I remember how father sent me to a restaurant with 100 lbs, and the restaurateur said no, thanks. I said: “Father said you ordered”. He said oh well, and took it. By spring, we managed to buy five cows and started selling milk to the coop, bought some shares for $25. I learned to milk cows; brother looked after the chickens, we built a chicken coop. In summer, most girls picked berries – raspberries, strawberries. One neighbor grew tomatoes in a hothouse, he hired people for $1 per day, and we were glad to get that much.

Then in 1927 my sister invited me to come to America. I tried, but the United States did not let me in. I started working in Vancouver winters. Then one summer I worked for a family that owned a store near the lake, as clerk and maid. I earned $150 in that summer.

Father suggested I go to school to learn a clerical trade. He gave me $10 per month, and my sister’s husband sent $25 to pay tuition. I was nanny and cook for this family; I fed the kids in the morning, went to school, was back at 3 p.m. This went on for six moths, and then I failed the typing exam. And my brother-in-law lost his job and could not send me any more money.

I tried working as a typist for free for a month, then another – it wasn’t working out, so I took a simple job in an office and kept sending some money home. Then this girl friend told me that there’s work at a laundry where the forewoman is married to a Russian. I went and worked there for 2,5 years. It was not pleasant, but it paid $13 per week. My rent was $11 per month.

Then in 1934 my parents bought some kerosene-fuelled incubators to hatch chicks. My little sister just finished high school, and father told her to learn the craft of selecting cocks from hens. Thats a very important procedure, for cocks should not be grown together with hens – they grow faster and grab most of the feed. Cocks can be grown for meat, but separately. At that time several specialists arrived from Japan to teach this craft, and my sister learned, along with several others. Then a lady who had a large operation in Oregon took her on as an apprentice. She then worked from 1937 to 1947, both at my parents’ farm and elsewhere in the valley; she bought a car for herself.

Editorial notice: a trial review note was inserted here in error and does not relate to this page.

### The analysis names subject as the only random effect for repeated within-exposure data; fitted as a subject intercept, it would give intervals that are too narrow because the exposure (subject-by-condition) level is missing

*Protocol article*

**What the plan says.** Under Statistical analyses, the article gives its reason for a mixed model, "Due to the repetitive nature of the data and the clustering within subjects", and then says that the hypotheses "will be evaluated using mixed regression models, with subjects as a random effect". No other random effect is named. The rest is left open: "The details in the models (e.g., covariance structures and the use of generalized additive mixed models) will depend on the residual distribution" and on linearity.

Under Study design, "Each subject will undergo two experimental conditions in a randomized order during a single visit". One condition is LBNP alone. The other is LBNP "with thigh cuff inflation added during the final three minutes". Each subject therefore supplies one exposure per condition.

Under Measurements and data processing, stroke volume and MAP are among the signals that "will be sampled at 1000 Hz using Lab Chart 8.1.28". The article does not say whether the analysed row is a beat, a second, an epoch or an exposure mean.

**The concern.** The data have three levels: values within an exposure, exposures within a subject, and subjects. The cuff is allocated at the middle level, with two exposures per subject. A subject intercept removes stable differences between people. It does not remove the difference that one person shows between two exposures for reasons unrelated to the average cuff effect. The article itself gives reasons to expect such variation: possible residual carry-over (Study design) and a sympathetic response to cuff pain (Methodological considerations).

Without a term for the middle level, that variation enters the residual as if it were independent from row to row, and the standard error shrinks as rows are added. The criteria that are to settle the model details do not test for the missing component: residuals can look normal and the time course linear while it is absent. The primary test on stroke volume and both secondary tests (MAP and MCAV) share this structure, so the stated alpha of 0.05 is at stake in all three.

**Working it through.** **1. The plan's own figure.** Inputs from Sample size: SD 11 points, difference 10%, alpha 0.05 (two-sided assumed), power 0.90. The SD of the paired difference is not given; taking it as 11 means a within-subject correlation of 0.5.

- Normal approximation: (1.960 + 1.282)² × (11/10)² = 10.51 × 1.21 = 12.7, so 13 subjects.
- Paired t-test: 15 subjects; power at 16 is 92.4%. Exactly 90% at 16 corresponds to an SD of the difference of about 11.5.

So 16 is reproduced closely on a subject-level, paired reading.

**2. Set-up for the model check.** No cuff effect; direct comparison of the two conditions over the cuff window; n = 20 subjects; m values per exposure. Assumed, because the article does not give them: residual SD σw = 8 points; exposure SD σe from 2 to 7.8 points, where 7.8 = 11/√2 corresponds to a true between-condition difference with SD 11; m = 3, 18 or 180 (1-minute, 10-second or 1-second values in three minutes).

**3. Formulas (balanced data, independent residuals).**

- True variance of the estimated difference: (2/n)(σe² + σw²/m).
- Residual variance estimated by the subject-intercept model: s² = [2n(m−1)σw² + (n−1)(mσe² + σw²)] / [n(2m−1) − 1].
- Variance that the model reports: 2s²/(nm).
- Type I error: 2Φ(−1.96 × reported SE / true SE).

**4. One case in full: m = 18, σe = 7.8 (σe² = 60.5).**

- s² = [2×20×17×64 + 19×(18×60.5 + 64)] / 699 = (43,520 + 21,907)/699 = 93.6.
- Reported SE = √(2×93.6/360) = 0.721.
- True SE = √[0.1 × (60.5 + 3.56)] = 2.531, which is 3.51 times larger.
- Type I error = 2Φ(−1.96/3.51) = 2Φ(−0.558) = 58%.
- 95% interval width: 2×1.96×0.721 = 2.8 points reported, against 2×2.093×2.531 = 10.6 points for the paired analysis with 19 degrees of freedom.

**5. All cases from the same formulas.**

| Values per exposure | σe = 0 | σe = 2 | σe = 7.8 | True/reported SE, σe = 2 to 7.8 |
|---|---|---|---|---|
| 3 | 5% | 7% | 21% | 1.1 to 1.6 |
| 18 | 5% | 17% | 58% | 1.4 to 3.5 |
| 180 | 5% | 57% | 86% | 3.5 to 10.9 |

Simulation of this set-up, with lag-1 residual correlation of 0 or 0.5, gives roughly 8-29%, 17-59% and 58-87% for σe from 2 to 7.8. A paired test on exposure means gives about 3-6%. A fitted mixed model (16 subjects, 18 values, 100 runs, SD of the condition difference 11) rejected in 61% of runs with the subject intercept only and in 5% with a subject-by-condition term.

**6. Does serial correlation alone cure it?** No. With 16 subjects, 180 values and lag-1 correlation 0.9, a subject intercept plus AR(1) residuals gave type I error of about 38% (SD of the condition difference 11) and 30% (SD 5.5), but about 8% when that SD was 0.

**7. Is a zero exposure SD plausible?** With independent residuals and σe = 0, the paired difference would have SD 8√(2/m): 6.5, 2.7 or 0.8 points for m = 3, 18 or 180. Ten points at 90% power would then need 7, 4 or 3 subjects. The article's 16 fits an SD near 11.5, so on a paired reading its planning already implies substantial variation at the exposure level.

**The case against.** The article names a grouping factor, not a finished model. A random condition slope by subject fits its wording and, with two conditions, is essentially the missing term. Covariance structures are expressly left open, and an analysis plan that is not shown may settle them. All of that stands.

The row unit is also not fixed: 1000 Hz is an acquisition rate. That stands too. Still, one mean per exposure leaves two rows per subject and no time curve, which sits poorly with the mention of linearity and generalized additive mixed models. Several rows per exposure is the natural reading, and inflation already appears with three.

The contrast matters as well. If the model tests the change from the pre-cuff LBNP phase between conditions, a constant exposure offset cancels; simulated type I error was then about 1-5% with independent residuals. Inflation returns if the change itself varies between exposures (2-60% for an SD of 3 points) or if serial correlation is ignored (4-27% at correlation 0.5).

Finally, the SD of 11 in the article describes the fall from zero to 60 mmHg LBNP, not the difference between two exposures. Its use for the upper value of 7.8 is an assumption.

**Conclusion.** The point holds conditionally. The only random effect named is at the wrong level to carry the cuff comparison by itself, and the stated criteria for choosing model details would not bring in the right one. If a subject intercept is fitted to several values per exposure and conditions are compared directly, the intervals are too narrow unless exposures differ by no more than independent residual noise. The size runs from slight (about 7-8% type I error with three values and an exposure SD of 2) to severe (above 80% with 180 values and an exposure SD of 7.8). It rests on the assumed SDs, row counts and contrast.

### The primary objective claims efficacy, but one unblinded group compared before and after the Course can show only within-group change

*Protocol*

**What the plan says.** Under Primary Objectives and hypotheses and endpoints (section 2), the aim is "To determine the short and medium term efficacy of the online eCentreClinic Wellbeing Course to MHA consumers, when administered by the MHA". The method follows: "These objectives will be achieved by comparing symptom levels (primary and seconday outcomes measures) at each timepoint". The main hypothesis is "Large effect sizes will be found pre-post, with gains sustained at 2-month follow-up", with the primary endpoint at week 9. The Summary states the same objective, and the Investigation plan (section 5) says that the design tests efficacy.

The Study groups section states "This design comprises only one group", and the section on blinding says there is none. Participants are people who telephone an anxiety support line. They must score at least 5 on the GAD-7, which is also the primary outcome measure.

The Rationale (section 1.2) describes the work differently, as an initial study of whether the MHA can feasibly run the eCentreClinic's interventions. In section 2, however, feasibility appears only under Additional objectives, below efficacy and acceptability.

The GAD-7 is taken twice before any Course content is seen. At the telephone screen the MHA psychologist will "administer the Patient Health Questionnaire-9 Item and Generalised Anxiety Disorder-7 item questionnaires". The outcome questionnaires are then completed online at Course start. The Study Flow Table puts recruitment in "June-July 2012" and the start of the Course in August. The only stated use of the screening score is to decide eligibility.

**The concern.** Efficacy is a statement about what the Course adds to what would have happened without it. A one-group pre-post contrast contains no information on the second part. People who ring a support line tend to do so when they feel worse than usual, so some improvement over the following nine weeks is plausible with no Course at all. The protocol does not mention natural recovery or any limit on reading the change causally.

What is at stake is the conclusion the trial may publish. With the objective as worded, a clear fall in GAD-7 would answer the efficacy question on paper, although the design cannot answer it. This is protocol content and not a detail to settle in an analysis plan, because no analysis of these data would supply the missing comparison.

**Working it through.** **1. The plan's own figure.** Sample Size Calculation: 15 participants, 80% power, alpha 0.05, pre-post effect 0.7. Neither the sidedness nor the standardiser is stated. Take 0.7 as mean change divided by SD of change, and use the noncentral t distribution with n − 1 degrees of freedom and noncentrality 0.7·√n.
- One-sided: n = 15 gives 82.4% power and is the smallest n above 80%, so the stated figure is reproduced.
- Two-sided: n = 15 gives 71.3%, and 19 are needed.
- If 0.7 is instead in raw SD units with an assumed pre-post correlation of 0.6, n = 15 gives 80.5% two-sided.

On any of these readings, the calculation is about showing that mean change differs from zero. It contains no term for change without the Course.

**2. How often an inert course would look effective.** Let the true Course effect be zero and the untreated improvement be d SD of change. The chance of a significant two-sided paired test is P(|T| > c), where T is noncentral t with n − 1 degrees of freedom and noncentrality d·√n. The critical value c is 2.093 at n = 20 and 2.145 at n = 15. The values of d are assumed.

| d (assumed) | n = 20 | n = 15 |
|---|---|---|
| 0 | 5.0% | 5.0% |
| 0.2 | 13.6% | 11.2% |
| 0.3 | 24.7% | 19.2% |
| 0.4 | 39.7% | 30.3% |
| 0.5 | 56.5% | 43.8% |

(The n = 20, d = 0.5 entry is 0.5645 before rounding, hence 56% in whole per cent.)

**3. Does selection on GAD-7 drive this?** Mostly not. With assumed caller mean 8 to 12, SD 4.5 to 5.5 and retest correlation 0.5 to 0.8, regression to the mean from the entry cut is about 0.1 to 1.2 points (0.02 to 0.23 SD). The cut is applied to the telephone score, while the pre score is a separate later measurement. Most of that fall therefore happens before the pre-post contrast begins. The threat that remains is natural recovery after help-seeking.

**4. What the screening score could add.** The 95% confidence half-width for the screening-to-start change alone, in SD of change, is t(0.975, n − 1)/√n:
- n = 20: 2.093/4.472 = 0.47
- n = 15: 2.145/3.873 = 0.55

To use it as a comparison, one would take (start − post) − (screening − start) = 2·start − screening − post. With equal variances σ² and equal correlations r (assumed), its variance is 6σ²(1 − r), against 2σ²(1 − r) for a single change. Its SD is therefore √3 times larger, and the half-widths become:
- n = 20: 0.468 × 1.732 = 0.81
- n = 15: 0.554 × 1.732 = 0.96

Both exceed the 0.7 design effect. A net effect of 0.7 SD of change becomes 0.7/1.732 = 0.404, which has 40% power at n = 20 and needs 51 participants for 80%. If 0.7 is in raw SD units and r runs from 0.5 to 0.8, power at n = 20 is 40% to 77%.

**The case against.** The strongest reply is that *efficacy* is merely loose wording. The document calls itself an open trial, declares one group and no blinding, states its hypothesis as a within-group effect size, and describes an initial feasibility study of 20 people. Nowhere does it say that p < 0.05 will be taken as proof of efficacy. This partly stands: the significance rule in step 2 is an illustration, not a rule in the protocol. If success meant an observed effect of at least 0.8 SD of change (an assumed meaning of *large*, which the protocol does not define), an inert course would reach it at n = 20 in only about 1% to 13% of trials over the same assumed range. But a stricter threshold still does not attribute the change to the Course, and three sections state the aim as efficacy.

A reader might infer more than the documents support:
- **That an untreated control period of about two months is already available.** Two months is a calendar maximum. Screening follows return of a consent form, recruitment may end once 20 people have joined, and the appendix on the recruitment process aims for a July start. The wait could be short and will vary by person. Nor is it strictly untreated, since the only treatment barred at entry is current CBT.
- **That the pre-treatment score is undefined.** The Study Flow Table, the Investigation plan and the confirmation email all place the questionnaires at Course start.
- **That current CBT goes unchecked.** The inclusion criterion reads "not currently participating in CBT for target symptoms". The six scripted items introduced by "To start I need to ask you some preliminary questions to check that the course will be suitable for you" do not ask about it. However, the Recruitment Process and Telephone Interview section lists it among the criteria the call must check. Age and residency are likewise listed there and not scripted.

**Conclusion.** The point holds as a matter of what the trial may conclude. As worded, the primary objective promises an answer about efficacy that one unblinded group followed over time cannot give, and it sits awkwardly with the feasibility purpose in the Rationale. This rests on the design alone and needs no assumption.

I met my husband in 1937; he was working at a sawmill, I was working at a dry cleaners. Most lumber workers’ wives stayed at home and tended their gardens. Then father found an American who would teach me the craft of chick separation, my husband agreed, and I spent 2,5 months in Bellingham. Later my sister taught me some more. Then I got a certificate; worked in Ontario for 2 months, then in Edmonton for 2 years, then back in Chilliwack.

We lived at first with my husband’s parents, and then rented a suite, then we bought a house in 1941, and I lived there for 50 years and 4 months. It was modified many times, and all the time we had tenants upstairs and in another house we bought. My husband worked until he was 58. His legs were weak because of childhood TB. Two operations were performed on his spine, and the surgeons could do no more. He started using a cane, then two canes, to get to work; he would not quit. He was always very active in church. He lived with his parents and two brothers in Alberta previously; they had 250 acres, some 50 head of cattle, horses, some machinery.

Then the Depression came, prices dropped to 12c per bushel of wheat, 2c per pound of butter, 5c per duck. They sold everything, loaded personal effects in a truck and came to Vancouver. There was unemployment here, but two brothers found work-moving scrap metal, and then at Fraser Mills, managed then by Igor Podlegayev. The younger brother became a swamper in a furniture store. Fraser Mills paid my husband a pension of $70 until he reached 65. He was churchwarden for many years, secretary and even chairman of the Russian Orthodox Society, and people were always calling him at home about church matters. I worked at the post office for 8 years, often the night shift, and he was always at home.